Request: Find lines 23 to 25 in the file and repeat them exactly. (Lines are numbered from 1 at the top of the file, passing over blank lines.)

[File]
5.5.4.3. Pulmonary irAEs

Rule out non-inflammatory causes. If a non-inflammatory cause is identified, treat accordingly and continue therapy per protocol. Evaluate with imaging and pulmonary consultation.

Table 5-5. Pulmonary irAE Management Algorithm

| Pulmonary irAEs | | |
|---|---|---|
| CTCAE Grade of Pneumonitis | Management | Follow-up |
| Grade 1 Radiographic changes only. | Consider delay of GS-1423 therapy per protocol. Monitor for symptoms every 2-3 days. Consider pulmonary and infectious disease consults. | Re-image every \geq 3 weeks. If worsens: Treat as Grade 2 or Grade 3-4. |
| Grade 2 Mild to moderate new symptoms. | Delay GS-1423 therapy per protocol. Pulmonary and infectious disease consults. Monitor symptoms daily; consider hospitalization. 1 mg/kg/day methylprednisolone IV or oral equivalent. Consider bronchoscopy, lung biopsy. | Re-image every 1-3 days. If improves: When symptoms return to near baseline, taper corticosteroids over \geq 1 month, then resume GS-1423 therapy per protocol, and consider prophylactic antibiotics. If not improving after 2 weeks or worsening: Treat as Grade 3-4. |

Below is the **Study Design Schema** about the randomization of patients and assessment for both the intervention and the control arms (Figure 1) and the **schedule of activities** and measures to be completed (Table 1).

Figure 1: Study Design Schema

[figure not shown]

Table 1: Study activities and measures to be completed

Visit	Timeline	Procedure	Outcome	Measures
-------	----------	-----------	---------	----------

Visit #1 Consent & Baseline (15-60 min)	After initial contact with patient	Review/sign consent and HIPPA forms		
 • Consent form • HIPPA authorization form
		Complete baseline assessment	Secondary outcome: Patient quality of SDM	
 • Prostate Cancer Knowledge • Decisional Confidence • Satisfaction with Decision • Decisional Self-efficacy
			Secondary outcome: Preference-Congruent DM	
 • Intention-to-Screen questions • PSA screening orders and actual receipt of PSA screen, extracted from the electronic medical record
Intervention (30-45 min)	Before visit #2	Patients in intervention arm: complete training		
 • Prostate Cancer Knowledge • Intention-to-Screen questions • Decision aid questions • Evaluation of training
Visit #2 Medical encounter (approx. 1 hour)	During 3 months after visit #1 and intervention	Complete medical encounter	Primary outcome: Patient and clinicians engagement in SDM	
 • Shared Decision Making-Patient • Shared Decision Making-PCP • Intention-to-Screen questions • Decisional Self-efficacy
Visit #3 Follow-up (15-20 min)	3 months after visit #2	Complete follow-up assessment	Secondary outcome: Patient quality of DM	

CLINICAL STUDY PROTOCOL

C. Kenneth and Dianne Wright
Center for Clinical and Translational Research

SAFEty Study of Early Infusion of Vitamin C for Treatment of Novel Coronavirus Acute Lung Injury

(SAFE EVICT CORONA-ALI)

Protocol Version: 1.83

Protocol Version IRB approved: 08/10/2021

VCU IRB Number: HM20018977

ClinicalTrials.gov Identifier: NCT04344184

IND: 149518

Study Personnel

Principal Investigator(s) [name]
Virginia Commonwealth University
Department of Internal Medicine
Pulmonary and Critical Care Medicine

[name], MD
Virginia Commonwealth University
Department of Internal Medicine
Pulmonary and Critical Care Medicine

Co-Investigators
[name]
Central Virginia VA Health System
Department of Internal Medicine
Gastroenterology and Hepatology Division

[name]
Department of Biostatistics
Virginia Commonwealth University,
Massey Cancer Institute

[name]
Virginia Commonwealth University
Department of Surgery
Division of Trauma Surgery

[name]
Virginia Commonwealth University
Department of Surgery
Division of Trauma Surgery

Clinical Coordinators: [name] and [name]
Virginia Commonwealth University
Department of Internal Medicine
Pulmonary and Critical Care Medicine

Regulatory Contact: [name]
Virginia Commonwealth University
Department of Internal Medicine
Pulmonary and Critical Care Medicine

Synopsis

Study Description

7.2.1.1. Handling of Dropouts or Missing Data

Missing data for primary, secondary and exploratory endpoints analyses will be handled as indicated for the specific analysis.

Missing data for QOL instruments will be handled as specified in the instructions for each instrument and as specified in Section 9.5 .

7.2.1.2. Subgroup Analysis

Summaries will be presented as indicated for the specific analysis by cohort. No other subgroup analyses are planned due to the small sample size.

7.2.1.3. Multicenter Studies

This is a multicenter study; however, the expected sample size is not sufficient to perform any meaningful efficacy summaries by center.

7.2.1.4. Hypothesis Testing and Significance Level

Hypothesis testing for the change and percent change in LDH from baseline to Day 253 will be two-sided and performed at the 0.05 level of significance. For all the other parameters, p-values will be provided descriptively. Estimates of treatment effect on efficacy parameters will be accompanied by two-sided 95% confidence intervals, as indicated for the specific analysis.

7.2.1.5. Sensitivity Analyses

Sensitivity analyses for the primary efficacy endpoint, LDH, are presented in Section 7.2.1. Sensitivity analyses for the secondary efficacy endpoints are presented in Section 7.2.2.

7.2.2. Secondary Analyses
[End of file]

Visit #2 Medical encounter (approx. 1 hour)	During 3 months after visit #1 and intervention	Complete medical encounter	Primary outcome: Patient and clinicians engagement in SDM	
 • Shared Decision Making-Patient • Shared Decision Making-PCP • Intention-to-Screen questions • Decisional Self-efficacy
Visit #3 Follow-up (15-20 min)	3 months after visit #2	Complete follow-up assessment	Secondary outcome: Patient quality of DM	